F. Engels

  1. In 1830-31, extremely hard conditions caused spontaneous rebellions of agricultural workers in the south and east of England. The new agricultural machines led to mass unemployment among the farm-hands who, in protest, burned hay ricks and damaged machines. The rebels were severely dealt with by the army.
  2. In late March 1872, the agricultural workers of Warwickshire formed a union which headed a strike that soon spread to the neighbouring counties. The strike was supported by the trade unions of industrial workers. Their financial aid and the need for extra workers promoted the struggle of the agricultural workers. A national union of agricultural workers headed by Joseph Arch was founded in May 1872 and by the end of 1873, it numbered about 100,000 members. The struggle for a shorter working day and higher wages went on till 1874 and was victorious in a number of counties.
  3. Georges Darboy.— Ed
  4. This refers to the reply of Bruce, Home Secretary, at the sitting of the House of Lords on April 12, 1872 in connection with A. B. Cochrane’s speech against the International Working Men’s Association (The Times, No. 27350, April 13, 1872).— Ed.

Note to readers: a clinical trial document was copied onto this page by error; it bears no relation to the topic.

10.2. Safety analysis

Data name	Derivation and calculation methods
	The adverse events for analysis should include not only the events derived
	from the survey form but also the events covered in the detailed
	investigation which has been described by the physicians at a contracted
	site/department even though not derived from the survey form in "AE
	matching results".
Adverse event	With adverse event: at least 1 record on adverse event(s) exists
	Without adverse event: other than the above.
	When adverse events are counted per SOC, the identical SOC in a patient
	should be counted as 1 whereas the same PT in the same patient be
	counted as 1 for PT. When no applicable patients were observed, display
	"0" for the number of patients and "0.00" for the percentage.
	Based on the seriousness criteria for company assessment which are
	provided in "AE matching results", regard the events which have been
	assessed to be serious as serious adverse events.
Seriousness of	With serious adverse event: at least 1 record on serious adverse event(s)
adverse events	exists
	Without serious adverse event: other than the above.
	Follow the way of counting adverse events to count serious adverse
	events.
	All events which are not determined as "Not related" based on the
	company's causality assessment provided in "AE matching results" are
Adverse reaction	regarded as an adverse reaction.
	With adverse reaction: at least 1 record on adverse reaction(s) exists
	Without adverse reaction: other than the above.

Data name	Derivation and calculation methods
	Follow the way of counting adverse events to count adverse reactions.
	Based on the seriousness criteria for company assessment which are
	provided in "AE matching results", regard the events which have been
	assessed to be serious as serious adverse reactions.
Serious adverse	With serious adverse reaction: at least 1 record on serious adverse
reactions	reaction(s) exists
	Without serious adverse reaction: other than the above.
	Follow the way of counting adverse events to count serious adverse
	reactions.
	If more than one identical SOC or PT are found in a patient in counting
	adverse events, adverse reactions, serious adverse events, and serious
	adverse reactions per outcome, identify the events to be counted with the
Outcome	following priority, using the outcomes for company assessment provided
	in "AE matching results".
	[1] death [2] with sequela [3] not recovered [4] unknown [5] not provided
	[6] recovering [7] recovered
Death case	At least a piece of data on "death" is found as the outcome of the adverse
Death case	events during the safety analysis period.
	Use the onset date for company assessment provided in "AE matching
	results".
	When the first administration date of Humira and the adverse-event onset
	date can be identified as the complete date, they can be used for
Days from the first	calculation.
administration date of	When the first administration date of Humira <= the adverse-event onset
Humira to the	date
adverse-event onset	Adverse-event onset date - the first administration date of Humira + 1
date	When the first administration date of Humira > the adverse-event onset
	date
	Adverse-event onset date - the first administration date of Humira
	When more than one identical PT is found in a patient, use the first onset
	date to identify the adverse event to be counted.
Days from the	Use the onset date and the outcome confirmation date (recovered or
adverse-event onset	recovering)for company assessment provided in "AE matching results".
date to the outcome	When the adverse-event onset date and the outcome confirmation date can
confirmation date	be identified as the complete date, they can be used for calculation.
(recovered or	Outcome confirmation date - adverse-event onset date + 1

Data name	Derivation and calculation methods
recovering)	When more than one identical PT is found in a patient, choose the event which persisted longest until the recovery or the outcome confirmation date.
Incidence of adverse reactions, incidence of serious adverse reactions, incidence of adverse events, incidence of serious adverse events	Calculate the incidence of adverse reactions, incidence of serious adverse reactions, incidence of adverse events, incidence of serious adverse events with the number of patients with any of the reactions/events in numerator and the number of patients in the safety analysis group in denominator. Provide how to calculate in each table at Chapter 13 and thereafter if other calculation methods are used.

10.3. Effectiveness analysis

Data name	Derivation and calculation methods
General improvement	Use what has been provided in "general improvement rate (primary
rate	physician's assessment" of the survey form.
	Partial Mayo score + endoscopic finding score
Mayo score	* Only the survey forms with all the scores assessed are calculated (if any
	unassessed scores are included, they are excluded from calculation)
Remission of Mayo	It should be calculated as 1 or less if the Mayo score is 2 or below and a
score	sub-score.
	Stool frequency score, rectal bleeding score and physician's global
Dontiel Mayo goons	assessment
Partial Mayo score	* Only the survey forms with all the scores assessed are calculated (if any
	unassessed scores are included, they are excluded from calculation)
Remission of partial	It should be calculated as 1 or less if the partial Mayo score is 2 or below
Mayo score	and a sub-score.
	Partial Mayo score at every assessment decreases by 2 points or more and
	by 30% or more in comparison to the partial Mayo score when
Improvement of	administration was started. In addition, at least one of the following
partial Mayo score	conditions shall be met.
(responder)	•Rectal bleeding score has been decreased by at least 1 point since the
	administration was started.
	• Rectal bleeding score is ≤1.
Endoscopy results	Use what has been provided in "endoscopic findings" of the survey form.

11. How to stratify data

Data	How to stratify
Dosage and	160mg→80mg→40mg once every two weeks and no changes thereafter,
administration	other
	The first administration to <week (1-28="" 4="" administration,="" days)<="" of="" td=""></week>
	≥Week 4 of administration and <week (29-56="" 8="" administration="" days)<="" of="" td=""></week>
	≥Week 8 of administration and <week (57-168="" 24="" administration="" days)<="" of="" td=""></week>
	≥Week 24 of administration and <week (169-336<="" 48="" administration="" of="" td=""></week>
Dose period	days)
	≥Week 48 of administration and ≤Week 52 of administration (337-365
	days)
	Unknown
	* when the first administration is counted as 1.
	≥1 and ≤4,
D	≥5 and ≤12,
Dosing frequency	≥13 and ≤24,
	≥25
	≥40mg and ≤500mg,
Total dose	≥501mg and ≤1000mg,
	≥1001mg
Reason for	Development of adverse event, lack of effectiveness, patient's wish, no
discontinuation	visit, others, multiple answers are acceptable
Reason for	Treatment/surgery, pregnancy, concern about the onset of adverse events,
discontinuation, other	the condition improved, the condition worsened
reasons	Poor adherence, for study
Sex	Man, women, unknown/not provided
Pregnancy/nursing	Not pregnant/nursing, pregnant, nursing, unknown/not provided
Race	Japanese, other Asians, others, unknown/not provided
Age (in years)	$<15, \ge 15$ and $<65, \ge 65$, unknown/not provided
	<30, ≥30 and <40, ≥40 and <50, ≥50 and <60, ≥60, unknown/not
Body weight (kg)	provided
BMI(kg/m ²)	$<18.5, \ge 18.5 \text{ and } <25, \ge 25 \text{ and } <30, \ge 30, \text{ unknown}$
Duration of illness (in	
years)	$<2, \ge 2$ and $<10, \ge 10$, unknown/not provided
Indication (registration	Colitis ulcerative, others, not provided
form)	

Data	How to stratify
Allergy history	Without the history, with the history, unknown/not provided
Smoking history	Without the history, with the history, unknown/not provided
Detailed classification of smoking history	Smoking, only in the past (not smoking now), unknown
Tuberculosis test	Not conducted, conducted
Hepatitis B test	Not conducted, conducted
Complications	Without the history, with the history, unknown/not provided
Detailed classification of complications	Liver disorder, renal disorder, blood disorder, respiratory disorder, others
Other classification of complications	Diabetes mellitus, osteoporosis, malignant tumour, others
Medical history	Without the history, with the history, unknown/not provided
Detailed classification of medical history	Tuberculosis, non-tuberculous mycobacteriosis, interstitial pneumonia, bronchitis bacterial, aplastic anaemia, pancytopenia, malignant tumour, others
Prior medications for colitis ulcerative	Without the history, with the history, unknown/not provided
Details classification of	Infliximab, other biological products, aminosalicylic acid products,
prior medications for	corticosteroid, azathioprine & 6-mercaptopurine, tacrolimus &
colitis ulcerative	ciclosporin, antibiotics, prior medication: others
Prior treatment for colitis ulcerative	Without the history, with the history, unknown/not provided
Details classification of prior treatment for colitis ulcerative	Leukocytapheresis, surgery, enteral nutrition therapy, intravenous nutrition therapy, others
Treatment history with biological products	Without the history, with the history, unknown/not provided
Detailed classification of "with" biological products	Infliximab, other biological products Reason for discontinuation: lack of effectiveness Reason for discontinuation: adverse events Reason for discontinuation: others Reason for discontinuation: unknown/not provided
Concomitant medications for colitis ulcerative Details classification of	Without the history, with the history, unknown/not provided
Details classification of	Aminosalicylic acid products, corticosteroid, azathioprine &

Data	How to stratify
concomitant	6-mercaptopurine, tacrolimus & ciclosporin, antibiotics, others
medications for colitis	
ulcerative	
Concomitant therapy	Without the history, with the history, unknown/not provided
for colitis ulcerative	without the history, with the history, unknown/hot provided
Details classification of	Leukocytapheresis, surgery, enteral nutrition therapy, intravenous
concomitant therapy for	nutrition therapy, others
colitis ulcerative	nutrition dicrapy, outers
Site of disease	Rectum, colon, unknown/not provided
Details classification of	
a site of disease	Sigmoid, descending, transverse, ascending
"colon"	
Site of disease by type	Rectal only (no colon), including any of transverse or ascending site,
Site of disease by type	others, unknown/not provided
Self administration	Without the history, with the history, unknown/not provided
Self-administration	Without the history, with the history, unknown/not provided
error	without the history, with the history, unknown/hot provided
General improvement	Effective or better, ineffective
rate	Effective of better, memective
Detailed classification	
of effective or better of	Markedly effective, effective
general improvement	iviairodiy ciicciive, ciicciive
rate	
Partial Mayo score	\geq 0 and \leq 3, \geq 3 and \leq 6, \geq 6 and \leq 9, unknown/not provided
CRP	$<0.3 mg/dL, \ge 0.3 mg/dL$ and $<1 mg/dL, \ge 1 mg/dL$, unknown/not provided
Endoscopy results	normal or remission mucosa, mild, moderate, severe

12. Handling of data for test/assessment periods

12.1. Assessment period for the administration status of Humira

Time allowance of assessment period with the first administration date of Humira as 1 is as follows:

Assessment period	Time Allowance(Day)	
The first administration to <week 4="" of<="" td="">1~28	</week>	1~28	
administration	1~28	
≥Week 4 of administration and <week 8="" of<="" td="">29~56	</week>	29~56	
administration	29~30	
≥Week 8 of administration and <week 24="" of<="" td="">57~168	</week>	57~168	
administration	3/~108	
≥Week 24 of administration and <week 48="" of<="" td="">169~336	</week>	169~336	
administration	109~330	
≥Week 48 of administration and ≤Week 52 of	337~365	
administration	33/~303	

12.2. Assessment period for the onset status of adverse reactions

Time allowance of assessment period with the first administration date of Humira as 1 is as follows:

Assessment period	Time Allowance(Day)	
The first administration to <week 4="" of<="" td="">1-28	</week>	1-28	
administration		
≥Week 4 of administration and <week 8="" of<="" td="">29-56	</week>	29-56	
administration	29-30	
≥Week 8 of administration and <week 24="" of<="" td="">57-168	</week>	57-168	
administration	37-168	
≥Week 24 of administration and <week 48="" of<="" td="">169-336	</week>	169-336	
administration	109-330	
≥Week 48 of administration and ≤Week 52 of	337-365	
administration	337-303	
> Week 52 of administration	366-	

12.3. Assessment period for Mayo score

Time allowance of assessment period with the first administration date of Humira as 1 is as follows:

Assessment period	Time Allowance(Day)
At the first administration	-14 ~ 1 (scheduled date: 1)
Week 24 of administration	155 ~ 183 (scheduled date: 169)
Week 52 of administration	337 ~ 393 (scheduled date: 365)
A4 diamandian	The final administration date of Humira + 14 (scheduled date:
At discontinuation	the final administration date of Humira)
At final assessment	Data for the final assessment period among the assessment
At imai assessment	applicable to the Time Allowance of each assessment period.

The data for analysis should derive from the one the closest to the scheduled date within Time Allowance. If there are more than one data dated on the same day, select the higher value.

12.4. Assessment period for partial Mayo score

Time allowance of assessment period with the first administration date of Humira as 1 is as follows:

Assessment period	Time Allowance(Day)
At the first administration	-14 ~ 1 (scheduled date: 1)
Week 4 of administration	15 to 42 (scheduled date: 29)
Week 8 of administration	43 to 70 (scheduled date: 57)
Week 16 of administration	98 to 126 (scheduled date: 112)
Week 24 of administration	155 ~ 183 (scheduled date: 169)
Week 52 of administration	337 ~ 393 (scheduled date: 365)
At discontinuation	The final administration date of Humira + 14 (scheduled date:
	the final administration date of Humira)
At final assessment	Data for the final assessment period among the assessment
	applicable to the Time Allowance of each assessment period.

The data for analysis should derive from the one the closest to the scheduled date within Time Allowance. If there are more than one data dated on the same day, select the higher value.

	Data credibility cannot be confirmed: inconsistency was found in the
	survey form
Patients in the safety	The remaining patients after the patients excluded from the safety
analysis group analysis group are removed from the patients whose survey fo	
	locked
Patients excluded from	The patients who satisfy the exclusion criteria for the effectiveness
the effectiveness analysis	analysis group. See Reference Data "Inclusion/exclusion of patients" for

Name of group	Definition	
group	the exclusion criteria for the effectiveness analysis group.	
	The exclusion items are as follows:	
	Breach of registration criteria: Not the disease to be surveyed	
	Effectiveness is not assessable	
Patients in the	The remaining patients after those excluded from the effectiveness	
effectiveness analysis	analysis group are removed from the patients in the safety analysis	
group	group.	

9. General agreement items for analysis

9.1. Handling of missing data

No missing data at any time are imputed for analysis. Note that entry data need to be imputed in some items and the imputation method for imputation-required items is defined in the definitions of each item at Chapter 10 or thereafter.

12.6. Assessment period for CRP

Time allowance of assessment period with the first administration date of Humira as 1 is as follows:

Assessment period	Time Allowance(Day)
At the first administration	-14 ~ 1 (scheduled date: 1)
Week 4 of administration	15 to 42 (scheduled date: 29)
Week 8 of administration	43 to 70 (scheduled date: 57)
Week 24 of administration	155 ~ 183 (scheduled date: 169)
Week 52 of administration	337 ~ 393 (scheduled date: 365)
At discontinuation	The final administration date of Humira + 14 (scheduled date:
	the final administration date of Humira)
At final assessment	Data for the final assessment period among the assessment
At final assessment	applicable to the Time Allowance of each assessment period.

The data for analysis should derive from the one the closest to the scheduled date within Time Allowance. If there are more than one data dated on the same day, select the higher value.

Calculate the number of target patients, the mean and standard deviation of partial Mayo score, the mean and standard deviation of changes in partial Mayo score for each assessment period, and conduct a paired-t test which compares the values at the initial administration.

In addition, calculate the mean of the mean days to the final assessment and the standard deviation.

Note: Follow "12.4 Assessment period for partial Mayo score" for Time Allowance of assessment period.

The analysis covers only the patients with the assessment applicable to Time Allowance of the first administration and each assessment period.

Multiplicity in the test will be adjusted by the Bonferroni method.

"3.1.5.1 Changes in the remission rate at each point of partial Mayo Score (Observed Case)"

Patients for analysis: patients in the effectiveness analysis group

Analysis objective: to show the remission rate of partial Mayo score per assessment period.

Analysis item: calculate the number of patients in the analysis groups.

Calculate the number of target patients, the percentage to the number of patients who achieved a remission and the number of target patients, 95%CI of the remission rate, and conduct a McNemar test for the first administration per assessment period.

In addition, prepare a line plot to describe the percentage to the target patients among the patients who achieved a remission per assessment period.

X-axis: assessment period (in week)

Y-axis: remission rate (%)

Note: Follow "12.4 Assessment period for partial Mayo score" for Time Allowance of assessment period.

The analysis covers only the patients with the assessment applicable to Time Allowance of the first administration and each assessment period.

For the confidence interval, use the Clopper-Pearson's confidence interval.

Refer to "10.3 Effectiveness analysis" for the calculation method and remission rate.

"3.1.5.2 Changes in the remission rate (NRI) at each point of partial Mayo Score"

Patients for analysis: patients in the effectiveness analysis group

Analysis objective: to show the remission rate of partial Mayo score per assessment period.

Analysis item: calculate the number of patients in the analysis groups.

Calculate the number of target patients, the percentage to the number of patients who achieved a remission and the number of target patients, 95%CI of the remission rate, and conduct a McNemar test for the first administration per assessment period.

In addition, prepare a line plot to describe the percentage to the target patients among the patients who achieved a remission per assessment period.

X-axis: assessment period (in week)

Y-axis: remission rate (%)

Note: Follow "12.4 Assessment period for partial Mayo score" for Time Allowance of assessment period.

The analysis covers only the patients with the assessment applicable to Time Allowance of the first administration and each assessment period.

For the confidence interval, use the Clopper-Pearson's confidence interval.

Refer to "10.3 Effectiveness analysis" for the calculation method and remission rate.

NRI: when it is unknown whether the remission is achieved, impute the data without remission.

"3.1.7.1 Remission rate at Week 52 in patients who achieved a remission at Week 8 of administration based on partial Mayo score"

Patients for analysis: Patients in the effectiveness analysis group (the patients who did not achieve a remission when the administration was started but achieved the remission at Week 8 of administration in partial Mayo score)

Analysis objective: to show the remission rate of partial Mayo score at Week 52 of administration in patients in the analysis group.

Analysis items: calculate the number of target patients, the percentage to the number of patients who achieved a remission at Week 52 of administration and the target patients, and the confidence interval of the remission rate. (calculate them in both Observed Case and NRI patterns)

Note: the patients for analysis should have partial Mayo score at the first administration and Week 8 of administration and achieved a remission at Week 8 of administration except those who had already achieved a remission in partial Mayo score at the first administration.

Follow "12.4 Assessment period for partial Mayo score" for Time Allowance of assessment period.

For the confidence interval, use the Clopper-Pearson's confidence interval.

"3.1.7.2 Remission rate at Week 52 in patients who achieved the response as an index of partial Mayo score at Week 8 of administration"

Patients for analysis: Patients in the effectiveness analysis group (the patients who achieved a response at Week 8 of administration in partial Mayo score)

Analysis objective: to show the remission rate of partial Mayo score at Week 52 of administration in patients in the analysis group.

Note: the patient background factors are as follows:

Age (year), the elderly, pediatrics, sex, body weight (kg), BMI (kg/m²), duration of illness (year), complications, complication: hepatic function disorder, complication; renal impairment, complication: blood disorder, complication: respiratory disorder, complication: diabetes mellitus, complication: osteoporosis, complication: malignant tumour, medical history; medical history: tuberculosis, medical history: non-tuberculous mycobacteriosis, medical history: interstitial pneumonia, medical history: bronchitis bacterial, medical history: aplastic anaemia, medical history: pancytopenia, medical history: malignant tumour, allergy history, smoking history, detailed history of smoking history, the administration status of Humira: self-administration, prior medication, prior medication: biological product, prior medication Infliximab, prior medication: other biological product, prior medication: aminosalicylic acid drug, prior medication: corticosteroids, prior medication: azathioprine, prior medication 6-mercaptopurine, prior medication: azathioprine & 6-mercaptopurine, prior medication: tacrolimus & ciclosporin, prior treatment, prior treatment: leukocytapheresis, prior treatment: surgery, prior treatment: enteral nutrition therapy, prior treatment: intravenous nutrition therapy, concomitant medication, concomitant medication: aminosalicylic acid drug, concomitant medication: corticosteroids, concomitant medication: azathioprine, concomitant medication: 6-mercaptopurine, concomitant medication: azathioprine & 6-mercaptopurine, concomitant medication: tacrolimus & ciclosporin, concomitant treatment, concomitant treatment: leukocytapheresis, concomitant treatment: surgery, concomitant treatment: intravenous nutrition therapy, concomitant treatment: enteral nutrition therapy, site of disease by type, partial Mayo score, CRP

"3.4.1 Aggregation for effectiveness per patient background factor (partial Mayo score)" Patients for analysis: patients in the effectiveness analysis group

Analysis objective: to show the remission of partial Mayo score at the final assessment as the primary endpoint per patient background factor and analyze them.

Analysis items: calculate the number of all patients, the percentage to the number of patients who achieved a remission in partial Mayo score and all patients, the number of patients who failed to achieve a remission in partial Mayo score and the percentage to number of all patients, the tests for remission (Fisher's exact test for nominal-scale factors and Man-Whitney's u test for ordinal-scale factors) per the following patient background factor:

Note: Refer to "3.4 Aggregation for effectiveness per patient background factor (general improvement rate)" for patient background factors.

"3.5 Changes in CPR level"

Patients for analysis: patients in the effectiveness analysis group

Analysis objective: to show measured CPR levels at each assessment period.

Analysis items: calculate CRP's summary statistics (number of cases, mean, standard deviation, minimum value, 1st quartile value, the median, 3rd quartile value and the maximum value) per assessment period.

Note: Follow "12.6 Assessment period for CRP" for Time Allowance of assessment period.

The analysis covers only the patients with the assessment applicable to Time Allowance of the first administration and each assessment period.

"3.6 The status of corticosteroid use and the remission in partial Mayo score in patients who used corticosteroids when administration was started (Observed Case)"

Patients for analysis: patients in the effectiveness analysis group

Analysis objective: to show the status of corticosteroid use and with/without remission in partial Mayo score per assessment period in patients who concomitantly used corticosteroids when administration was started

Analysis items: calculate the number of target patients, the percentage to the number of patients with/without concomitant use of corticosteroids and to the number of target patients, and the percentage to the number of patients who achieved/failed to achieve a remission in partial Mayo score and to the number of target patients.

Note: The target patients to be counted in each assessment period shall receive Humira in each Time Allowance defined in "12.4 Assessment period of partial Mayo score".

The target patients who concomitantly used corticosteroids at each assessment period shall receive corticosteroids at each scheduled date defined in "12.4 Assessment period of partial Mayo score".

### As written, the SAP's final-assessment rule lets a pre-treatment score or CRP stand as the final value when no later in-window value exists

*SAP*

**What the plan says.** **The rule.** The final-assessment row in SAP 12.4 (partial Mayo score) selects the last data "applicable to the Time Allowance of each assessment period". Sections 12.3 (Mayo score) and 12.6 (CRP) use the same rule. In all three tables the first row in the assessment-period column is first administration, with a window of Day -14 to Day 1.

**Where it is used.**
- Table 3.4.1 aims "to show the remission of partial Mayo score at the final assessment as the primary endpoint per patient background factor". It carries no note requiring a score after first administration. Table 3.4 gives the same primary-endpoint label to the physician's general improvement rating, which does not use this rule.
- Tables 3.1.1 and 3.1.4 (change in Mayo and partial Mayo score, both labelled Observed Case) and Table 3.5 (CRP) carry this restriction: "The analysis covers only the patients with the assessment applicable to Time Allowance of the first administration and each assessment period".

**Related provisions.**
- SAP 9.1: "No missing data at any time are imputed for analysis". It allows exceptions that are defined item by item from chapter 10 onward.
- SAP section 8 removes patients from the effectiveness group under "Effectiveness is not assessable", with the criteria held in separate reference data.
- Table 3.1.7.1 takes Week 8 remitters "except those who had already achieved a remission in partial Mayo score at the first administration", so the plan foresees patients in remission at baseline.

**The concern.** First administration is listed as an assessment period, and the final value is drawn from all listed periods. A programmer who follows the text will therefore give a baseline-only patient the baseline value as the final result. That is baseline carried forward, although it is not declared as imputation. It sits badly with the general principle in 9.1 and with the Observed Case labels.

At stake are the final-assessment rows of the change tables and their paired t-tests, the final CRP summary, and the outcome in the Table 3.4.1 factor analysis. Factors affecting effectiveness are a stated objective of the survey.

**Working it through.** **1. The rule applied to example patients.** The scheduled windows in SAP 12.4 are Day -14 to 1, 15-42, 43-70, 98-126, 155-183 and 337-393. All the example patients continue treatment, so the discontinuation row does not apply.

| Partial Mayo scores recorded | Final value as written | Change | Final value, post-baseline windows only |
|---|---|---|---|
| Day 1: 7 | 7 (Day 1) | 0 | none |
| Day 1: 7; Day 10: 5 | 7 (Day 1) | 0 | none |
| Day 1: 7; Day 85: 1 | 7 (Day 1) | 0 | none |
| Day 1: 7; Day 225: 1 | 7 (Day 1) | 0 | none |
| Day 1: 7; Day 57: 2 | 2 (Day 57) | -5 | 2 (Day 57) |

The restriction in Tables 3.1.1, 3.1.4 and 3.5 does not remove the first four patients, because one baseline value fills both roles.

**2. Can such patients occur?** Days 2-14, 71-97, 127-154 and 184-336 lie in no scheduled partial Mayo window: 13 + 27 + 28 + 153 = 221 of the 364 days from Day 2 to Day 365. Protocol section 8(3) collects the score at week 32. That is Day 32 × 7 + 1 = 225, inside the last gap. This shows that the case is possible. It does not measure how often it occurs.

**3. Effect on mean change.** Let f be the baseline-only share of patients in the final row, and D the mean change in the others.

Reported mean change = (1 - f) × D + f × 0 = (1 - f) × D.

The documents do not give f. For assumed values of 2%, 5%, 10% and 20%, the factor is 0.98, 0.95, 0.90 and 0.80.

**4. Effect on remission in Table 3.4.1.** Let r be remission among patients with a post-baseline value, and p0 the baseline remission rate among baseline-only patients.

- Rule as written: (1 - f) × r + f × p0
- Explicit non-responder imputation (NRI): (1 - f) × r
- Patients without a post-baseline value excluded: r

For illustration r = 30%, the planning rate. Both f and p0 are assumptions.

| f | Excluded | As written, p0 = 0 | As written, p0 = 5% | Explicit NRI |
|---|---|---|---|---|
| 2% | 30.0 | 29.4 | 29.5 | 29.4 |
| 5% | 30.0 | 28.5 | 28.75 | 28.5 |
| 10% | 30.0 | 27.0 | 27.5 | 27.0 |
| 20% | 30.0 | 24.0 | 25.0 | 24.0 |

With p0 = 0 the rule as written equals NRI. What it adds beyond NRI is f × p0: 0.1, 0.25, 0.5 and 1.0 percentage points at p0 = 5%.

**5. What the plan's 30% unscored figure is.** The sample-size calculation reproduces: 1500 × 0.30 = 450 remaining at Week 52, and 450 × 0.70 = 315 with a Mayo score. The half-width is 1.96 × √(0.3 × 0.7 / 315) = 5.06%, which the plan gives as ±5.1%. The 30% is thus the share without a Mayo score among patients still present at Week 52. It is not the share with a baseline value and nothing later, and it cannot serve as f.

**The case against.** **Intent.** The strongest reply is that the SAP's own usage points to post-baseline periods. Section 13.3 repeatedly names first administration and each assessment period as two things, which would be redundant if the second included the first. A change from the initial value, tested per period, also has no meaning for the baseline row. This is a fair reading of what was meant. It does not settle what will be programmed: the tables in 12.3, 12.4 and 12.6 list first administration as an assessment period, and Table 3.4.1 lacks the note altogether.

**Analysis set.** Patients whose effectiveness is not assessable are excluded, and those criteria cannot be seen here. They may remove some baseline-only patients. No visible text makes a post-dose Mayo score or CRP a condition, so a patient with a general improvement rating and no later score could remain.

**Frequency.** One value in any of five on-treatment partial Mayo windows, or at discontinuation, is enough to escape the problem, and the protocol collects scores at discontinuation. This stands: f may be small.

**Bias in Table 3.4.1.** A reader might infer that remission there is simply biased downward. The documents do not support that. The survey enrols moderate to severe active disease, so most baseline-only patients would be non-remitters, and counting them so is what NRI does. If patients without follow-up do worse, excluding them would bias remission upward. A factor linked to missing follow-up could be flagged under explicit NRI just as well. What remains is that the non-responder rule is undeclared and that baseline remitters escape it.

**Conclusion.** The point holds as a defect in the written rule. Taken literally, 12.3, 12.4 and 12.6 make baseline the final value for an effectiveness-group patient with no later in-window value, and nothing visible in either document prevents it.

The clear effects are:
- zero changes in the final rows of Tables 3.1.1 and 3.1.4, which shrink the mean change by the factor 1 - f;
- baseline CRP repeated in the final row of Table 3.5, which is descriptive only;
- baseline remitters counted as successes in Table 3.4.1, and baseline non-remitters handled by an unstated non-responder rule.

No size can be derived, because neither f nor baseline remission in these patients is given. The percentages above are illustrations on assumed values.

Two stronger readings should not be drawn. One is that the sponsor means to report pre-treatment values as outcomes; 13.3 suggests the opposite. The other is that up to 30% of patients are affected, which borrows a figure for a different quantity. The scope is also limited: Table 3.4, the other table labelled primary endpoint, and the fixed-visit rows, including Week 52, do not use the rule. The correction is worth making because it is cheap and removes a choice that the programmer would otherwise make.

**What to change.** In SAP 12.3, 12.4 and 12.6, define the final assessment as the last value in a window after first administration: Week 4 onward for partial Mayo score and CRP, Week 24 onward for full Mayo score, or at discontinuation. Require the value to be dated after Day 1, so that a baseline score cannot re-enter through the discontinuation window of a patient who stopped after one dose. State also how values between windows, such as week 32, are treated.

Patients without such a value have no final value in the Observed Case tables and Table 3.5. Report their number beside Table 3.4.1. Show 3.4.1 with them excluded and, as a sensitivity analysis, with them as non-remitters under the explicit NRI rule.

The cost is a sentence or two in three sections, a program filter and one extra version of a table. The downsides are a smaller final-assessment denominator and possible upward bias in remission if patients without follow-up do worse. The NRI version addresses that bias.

5. See Declaration of the General Council of the International Working Men's Association Concerning Cochrane's Speech in the House of Commons.— Ed
  6. Carlo Cafiero.— Ed
  7. Liste nominale des délégués composant le 5ème Congrès universel, tenu à la Haye (Hollande), du 2 au 7 Septembre 1872, Amsterdam [1872].— Ed
  8. September 7.— Ed.
  9. By the “last” General Council Engels means the London Council that existed before the Hague Congress of the International at which a decision was adopted to transfer the scat of the General Council to New York.
  10. In the fourth article of the Letters from London series: “Meeting in Hyde Park. — The Position in Spain,” written on December 11, 1872, Engels reported that the Justice of the Peace could do no more than impose the smallest possible fine, and since his decision anyway ran contrary to the rules governing behaviour in Hyde Park the accused demanded that the case be brought before a court of appeal.
  11. Engels is referring to the congress of representatives of several Dutch sections of the International convened in Amsterdam on November 24, 1872, by the Dutch Federal Council in connection with the anarchists’ opposition to the decisions of the Hague Congress. The congress resolved to support the General Council.